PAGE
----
The huge literature on sustainable development has given rise to many definitions since the classic formulation of the Brundtland report.9 This combined concern about poverty and development with concern about the state of the environment. Moreover it demanded that attention be paid both to intra-generational equity (between rich and poor now) and intergenerational equity (between present and future generations). Subsequent definitions have sought to develop these elements. Thus, for example, the UK's Forum for the Future defines it as ‘a dynamic process which enables all people to realise their potential and improve their quality of life in ways which simultaneously protect and enhance the Earth's life support systems’.10
Yet the challenge of sustainability at the end of the first decade of the third millennium of the Common Era is still the one that Kenneth Boulding's metaphor expressed so neatly: one earth, turning slowly in space as a home for humankind. As the Millennium Ecosystem Assessment showed, human wellbeing, poverty reduction and the state of the global environment remain closely linked (Figure 2.1).11
Figure 2.1 Millennium Ecosystem Assessment Conceptual Framework
Source: Millennium Ecosystem Assessment (see note 11)
The question that the environmental movement poses to the world is superficially simple, but its implications are vast: how do we devise strategies for society that will allow a peaceful, equitable, fulfilled human future: a humane future for a diverse earth?
‘how do we devise strategies for society that will allow a peaceful, equitable, fulfilled human future: a humane future for a diverse earth?’
Unfortunately, sustainability is not currently the burning issue for most world leaders, whether politicians or business executives. Their immediate concern is to keep the global casino afloat.12 Issues of justice, equity or environmental degradation, or stories about unstoppable global ecological change, are backcloth to the everyday business of firing the boilers of the world economy. The language of economics is still the main currency of politics in discussing the future.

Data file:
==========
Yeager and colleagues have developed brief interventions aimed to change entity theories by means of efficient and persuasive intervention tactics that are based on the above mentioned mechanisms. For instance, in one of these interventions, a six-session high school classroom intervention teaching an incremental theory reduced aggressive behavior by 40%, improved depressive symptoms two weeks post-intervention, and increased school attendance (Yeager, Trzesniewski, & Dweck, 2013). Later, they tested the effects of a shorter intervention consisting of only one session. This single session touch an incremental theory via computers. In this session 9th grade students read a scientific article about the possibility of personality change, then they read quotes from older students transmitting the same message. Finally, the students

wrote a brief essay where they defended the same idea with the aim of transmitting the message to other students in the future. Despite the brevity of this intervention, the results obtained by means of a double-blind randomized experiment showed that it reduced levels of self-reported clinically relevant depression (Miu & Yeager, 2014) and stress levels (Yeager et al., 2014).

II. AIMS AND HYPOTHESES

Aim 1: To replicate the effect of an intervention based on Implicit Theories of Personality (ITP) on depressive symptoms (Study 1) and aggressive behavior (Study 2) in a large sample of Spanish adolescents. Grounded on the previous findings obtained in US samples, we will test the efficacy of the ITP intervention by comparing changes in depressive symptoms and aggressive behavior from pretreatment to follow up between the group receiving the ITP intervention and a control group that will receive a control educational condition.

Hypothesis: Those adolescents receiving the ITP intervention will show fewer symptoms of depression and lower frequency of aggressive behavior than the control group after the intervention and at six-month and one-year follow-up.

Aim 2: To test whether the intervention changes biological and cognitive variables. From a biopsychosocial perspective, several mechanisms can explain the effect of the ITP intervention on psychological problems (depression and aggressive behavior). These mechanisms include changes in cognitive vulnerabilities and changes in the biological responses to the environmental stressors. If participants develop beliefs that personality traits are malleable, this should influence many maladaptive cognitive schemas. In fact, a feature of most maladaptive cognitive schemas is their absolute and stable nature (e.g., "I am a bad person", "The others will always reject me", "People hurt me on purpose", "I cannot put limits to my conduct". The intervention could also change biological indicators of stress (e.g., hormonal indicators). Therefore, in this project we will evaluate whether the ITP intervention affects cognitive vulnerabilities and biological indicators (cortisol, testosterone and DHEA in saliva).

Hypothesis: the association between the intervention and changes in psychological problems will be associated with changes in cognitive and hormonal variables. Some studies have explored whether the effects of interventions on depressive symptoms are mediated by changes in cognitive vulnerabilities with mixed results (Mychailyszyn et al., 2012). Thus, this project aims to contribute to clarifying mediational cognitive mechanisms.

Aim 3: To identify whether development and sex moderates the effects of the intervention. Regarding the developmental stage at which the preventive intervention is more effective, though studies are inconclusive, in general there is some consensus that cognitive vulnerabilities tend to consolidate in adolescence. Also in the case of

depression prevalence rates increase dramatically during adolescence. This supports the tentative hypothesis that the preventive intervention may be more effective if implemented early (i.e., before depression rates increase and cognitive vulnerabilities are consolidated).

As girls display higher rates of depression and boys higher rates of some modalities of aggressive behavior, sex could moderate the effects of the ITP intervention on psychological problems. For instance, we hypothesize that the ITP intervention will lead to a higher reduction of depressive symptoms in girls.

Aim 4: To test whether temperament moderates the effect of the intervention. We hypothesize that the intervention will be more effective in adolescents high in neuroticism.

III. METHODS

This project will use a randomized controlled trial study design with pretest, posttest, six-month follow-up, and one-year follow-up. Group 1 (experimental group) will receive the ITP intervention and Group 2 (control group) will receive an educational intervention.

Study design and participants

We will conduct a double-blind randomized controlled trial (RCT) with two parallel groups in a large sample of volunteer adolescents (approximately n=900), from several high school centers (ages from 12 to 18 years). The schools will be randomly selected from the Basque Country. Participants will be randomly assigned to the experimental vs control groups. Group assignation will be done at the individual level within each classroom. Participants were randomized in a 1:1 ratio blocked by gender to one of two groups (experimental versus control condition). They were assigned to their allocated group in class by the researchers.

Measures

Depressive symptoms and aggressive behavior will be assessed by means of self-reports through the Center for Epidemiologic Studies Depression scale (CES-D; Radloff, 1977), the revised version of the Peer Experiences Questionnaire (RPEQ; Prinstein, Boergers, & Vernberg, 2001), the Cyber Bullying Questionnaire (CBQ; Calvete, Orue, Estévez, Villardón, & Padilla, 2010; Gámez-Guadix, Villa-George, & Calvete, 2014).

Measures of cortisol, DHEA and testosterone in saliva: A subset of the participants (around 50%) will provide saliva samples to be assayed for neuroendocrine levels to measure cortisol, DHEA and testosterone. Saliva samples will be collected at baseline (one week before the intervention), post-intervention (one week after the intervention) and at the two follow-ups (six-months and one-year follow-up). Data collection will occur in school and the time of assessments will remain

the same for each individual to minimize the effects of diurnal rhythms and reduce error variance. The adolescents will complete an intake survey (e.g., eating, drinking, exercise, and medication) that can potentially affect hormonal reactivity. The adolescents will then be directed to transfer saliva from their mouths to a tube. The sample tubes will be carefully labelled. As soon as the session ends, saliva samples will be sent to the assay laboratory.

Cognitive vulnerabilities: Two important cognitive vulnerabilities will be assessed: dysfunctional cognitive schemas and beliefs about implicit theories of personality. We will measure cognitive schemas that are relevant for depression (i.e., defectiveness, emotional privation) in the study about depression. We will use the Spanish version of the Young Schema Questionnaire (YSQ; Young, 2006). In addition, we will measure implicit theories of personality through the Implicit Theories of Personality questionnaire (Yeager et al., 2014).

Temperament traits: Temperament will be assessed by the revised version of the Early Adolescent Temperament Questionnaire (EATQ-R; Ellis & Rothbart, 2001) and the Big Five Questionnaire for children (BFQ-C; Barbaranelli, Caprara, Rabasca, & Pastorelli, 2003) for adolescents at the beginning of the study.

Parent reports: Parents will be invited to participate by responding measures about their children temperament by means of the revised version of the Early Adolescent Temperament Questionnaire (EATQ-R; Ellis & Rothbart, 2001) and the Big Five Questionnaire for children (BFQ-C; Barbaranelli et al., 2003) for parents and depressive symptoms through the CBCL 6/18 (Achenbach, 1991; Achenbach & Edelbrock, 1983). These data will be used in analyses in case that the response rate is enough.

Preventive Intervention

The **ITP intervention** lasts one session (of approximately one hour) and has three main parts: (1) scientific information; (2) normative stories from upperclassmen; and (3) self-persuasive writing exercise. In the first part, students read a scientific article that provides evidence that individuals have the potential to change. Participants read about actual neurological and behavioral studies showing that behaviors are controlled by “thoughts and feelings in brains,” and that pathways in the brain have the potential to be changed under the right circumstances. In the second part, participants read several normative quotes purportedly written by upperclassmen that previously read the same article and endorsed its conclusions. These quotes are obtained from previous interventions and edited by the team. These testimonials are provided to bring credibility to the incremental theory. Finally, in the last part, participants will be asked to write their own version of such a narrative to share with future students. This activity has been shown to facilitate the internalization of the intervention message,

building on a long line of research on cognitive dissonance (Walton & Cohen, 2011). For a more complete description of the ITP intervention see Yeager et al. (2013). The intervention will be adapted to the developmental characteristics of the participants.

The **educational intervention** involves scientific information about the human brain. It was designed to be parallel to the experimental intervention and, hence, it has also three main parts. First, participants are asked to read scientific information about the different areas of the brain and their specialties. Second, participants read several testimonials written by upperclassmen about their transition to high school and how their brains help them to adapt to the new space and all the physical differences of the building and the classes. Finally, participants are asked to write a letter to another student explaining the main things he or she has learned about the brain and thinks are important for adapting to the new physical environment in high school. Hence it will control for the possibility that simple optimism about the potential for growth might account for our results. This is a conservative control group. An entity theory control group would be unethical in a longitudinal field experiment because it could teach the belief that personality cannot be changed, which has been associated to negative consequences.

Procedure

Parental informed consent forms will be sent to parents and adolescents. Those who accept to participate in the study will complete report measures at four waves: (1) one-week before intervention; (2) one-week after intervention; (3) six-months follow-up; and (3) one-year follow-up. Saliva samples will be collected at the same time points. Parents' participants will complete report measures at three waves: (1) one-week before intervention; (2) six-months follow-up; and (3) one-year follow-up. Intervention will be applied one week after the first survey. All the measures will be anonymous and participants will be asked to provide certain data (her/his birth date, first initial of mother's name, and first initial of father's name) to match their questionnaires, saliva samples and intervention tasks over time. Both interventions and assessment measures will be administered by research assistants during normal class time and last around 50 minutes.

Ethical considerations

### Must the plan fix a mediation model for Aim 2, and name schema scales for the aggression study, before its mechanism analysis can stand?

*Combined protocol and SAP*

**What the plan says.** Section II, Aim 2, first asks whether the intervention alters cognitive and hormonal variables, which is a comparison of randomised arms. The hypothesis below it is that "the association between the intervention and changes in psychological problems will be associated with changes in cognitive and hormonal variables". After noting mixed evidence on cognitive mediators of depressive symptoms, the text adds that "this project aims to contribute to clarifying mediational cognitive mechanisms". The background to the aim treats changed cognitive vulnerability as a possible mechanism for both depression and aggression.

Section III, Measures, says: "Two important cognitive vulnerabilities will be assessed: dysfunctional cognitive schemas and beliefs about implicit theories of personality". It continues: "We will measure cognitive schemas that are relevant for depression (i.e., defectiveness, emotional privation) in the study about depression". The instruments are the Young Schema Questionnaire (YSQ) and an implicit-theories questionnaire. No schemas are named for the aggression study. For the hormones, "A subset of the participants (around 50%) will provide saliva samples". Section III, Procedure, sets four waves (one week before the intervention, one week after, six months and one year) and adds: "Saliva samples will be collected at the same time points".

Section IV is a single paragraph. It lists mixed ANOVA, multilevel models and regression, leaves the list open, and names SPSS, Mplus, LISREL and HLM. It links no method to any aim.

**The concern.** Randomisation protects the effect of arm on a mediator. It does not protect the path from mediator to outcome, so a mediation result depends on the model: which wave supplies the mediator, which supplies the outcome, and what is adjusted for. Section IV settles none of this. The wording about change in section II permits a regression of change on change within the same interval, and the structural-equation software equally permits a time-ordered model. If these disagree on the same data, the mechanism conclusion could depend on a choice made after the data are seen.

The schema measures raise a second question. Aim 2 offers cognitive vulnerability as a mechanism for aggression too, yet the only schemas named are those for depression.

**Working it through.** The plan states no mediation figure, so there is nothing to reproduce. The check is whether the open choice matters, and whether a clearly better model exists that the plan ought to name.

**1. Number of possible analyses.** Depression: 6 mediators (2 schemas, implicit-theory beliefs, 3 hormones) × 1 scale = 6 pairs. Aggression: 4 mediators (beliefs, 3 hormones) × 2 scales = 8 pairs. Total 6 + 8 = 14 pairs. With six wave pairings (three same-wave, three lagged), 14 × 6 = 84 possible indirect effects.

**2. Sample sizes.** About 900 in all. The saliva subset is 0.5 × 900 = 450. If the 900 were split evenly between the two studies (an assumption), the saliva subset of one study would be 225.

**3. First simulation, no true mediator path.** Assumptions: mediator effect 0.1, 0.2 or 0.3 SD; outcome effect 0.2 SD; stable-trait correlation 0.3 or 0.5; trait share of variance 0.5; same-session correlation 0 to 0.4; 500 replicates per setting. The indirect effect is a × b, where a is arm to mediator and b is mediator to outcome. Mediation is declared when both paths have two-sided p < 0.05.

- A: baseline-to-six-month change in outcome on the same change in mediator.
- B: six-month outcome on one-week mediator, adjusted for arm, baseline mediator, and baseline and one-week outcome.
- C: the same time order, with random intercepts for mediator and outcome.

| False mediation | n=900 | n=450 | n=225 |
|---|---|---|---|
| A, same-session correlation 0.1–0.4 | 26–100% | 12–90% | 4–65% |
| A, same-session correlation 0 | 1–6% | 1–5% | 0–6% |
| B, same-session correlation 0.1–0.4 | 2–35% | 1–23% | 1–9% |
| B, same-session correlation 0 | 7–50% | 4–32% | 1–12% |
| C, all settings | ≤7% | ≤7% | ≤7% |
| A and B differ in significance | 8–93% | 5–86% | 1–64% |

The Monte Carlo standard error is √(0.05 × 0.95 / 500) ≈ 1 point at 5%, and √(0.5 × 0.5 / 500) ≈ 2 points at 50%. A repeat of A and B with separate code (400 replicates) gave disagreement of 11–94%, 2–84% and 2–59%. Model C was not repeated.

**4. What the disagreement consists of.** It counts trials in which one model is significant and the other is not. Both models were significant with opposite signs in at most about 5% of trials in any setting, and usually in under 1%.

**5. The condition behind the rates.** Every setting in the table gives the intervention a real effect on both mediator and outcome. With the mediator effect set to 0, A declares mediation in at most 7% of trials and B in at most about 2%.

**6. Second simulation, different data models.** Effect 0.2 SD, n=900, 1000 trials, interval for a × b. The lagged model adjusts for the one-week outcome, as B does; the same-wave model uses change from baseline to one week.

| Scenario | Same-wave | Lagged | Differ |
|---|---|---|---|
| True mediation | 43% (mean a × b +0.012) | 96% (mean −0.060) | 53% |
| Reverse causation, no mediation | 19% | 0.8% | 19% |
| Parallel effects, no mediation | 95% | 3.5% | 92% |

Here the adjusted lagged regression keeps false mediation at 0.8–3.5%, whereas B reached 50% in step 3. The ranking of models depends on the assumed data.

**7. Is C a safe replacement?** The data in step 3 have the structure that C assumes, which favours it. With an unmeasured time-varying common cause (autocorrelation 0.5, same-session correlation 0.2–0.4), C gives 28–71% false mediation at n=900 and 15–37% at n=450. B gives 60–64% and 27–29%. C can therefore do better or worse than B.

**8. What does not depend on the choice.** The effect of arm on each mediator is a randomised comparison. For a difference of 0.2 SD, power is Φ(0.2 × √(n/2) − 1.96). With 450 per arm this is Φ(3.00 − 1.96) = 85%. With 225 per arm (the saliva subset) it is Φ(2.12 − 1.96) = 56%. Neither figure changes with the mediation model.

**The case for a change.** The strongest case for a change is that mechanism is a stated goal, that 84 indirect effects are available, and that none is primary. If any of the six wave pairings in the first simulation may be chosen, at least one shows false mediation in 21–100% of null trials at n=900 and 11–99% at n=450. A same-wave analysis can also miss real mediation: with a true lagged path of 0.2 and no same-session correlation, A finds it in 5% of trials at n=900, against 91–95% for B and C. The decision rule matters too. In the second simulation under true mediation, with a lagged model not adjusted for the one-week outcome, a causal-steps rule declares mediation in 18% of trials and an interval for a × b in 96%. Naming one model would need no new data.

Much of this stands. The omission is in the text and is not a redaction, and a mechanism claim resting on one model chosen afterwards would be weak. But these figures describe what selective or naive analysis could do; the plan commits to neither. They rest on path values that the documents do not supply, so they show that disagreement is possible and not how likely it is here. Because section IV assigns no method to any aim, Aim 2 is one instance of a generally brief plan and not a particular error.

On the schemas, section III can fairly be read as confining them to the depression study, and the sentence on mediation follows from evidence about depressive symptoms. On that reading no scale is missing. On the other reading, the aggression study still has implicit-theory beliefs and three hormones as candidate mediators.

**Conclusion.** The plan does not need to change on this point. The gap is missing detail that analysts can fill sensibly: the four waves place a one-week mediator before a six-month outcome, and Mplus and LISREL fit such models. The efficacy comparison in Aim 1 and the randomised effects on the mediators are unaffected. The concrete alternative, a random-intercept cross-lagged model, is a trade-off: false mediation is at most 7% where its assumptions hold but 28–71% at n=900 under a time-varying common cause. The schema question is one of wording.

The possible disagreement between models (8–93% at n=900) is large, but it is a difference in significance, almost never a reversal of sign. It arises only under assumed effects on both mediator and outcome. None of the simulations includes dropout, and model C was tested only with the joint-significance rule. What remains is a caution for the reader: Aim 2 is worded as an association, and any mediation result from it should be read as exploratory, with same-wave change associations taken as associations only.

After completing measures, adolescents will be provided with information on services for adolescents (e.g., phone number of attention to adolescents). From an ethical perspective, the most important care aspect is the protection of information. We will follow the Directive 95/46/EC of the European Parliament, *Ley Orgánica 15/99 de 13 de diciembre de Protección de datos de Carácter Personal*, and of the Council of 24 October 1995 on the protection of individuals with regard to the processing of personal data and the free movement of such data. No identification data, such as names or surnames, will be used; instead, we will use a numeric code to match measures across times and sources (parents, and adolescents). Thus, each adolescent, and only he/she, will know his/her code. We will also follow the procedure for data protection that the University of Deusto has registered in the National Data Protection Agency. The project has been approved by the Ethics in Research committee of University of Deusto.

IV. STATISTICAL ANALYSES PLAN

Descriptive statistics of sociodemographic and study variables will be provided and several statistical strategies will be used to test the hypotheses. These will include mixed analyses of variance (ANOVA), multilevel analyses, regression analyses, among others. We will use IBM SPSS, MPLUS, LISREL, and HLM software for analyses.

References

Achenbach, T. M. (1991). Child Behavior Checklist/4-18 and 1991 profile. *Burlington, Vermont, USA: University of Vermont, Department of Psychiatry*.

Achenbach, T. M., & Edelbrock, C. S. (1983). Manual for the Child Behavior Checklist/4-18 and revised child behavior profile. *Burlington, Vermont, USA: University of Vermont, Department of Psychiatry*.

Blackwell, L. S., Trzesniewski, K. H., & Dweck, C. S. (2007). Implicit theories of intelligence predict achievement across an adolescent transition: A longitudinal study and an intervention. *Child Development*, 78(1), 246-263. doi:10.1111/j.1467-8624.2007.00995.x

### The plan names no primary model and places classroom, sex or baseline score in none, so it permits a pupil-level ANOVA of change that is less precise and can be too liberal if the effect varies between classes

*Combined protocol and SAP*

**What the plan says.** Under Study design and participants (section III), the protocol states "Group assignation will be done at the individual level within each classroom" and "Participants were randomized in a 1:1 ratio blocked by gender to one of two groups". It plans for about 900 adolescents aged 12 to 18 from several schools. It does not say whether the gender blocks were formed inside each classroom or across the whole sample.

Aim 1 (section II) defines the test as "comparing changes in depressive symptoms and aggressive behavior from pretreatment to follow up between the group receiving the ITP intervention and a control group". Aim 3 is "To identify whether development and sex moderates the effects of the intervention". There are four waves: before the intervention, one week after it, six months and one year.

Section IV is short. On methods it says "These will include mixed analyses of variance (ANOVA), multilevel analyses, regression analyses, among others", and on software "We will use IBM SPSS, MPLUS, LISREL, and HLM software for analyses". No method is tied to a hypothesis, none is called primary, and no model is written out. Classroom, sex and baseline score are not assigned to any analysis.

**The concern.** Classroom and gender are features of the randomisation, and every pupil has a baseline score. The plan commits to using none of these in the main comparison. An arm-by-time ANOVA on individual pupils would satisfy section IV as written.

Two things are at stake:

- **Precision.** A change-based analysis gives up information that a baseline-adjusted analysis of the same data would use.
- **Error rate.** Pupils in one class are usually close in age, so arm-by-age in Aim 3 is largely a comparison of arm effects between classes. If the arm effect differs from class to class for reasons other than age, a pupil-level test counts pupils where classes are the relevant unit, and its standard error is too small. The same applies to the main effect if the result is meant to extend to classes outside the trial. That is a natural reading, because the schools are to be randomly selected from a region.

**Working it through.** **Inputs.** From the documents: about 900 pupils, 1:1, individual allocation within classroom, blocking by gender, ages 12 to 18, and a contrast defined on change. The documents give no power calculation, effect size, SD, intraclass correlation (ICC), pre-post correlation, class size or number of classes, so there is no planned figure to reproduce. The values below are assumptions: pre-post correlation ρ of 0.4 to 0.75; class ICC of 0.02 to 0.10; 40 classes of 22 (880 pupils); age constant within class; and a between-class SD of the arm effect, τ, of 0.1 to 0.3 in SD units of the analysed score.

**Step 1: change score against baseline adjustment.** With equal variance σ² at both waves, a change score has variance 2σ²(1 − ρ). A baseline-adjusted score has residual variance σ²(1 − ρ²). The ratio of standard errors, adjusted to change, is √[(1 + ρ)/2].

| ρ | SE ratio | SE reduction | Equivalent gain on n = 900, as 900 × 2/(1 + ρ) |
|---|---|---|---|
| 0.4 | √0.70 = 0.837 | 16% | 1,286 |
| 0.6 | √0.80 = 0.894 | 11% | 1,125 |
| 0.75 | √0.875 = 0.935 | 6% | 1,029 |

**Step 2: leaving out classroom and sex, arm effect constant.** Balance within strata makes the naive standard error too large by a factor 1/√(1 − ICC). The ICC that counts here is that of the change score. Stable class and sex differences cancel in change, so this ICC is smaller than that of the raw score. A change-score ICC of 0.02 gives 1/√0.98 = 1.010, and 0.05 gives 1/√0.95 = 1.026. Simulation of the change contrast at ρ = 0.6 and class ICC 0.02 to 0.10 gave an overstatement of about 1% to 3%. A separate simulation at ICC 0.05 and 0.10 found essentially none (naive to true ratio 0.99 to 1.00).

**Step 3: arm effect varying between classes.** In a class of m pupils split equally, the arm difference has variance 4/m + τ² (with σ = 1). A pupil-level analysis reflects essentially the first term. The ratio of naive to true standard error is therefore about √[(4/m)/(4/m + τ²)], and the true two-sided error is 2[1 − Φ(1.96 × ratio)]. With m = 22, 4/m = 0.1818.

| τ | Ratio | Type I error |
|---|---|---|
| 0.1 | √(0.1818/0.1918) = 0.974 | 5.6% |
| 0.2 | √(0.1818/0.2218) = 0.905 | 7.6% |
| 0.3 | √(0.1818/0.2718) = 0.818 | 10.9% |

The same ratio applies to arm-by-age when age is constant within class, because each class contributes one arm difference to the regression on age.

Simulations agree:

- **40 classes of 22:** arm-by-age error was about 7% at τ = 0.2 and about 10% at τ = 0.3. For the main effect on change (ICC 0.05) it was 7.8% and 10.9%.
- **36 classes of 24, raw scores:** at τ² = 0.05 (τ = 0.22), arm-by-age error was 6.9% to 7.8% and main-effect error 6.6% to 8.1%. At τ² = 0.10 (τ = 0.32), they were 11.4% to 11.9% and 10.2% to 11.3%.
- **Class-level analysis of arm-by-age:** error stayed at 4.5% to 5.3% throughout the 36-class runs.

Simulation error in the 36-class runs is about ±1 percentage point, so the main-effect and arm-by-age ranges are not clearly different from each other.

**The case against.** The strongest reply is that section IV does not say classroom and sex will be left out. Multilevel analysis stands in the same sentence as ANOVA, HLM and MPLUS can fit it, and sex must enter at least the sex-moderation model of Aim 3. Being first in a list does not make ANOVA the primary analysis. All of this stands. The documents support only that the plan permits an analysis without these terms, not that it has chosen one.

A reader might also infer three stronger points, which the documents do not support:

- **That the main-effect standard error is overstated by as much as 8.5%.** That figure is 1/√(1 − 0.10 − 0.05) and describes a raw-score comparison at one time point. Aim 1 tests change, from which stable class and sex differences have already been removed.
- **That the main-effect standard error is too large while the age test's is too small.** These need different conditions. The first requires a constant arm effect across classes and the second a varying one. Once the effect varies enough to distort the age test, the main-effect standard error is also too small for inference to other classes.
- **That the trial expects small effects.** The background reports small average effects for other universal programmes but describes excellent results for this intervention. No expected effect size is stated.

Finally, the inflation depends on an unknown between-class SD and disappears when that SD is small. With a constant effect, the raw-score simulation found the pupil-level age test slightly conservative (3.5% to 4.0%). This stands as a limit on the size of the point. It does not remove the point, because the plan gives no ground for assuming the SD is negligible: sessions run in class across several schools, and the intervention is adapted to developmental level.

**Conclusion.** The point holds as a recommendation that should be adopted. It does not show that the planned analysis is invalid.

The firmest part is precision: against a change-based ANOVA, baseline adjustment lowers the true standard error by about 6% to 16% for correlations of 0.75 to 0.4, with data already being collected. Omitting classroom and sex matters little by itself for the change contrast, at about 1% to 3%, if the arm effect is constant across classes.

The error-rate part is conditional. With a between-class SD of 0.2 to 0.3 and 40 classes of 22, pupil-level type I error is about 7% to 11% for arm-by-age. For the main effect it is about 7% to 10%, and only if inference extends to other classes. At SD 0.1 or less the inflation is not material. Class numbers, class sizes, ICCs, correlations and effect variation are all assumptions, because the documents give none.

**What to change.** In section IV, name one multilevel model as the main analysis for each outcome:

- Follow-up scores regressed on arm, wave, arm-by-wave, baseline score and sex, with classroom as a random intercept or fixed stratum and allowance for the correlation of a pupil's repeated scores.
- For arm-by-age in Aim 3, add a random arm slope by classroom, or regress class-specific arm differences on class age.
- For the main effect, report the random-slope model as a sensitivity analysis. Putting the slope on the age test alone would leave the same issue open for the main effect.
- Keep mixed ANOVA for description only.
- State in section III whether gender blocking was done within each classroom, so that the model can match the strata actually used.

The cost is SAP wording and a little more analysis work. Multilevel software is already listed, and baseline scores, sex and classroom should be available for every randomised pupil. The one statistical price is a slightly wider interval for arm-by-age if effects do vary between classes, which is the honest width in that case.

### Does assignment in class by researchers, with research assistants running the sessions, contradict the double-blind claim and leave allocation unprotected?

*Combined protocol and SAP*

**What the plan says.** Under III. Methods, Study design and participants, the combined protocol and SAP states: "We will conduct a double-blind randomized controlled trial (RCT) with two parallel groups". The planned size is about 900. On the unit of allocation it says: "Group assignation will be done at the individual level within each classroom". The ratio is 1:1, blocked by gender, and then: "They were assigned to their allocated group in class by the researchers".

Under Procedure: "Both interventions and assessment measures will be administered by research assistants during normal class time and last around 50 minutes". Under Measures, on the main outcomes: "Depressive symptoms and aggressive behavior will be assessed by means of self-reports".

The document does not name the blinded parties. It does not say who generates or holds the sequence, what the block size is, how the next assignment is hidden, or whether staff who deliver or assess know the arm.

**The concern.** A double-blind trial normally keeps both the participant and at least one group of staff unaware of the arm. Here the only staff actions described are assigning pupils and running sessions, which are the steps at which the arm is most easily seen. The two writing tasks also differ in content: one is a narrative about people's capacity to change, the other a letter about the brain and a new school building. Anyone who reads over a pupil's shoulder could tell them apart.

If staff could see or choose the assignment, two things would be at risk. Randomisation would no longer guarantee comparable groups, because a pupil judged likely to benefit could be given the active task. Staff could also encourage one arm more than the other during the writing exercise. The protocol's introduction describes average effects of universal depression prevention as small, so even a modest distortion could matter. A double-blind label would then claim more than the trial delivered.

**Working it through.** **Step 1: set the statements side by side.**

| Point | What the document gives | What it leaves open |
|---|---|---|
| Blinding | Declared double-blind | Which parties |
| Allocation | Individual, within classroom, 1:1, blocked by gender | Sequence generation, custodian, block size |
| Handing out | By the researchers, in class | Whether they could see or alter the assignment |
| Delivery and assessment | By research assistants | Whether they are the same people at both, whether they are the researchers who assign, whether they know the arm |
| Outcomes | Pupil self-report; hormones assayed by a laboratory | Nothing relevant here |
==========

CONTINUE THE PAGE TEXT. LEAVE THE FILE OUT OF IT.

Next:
And yet can ‘business as usual’ (however it is viewed in different parts of the world) somehow see the earth through the twenty-first century? And if so, can it be done without significant disturbance to the patterns of wealth and power forged in the twentieth century? Can current global patterns of technology, economy and political agency not only sustain the gains in welfare achieved in the twentieth century, but also spread them effectively to the vast numbers of the world's poor, the ‘bottom billion’?
This is an attractive idea, and one to which many world leaders, and some environmentalists, subscribe. But faith in ‘business as usual’ to deliver the changes needed owes more to the hopes of those favoured by the current status quo (and fearful of the costs of any change of direction) than to a coherent analysis of the state of the environment or the needs of the global poor. There are indeed many people who wish to believe that environmental conditions are improving globally, and that the preservation of biodiversity and ecosystem function can be achieved within the current patterns of production and consumption. But their belief is a delusion, their vision a dream world. They are also dangerously naïve. Theirs is an earth selectively reported and made glossy in lifestyle magazines, on television screens and advertising hoardings. Their hopes for the world, like their consumer demands, overwhelm their capacity to see or understand.